Focus on the Faith: Advent & the Nativity Fast
On November 15, forty days before Christmas, the Church begins to prepare for the Feast of the Nativity of Our Lord. This time of preparation is sometimes called ‘Advent,’ because advent means the coming or arrival of someone or something. During these forty days, we prepare to celebrate the coming of God’s Son, our Lord Jesus Christ, into this world. Jesus came into this world as a little child born as an infant from Mary, His Most-holy mother.
Many faithful people had waited a long time for the coming of Jesus. God had promised to send a Savior to His people, hundreds, and even thousands, of years before Jesus was born on earth. During that long period of time when people were waiting, God spoke to prophets — holy men and leaders among His people — and told them how He wanted His people to prepare for the coming of His Son. He told them that they must repent, change their way of life, make peace with one another, care for each other, and be obedient and faithful to God.
Every year, during these forty days, we also wait and prepare for the coming of Jesus. We repent of our bad habits and try to change our way of life. We think about how we have behaved toward other people, and we try harder to be helpful to our friends, our neighbors and members of our family. We also try to be faithful and obedient to God in all that we do. Through fasting and extra effort in prayer, we try to prepare both our bodies and minds to receive Christ into our lives and homes.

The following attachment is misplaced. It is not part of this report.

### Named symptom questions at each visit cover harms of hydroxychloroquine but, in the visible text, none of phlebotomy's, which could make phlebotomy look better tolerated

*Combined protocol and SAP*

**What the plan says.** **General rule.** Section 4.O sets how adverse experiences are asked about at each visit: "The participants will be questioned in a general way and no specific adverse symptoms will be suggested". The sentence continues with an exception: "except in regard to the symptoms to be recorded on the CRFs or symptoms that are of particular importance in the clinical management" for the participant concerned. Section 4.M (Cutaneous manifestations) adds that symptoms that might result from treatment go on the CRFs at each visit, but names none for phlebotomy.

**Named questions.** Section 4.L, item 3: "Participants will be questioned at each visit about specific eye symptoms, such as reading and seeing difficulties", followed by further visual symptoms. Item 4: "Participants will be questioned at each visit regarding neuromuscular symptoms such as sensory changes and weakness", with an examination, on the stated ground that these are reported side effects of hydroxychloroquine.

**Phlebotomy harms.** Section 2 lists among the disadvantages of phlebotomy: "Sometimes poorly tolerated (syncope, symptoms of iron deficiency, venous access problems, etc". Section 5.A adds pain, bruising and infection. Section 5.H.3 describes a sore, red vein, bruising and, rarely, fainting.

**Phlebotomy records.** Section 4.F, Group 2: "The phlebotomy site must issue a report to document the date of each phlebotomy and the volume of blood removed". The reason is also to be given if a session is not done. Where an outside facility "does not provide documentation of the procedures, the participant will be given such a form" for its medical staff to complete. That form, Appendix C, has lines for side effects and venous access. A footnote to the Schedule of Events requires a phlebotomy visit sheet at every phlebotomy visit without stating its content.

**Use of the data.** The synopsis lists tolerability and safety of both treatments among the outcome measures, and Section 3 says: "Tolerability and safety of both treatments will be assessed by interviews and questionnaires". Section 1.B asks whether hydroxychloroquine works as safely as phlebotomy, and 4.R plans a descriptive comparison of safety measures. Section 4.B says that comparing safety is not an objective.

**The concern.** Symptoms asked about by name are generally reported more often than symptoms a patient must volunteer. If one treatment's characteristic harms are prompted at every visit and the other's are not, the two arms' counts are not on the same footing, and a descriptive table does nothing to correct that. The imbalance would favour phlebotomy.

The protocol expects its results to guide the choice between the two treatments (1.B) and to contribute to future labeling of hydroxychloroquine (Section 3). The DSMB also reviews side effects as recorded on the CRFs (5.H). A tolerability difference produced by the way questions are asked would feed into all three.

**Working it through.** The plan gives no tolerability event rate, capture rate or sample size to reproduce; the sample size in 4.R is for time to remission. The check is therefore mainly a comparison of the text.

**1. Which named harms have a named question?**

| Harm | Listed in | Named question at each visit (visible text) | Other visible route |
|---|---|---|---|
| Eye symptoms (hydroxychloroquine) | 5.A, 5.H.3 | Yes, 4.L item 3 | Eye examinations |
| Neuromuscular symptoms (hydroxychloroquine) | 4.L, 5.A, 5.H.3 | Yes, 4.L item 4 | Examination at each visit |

Forty days can seem like a very long time to wait for something; it is more than one month, almost six weeks. We know how anxious we are when a birthday or name day approaches; we want to start planning a party and inviting our friends. If we are preparing for someone else’s special day, we begin thinking about the kind of gift we wish to give them. As the day draws near, we can hardly wait to begin the celebration. When we stop to think about it, we realize that part of the enjoyment of each celebration is the time we spend getting ready for it and waiting for it. The Church helps us to get ready for the celebration of Jesus’ birth. First, the Church issues an announcement, like an invitation, telling us that the Feast of the Nativity is approaching. Then, during the last weeks of November and the beginning of December, there are more announcements made which tell us what to look for as the feast approaches and how to get ready. These are the days on which some of the announcements are made: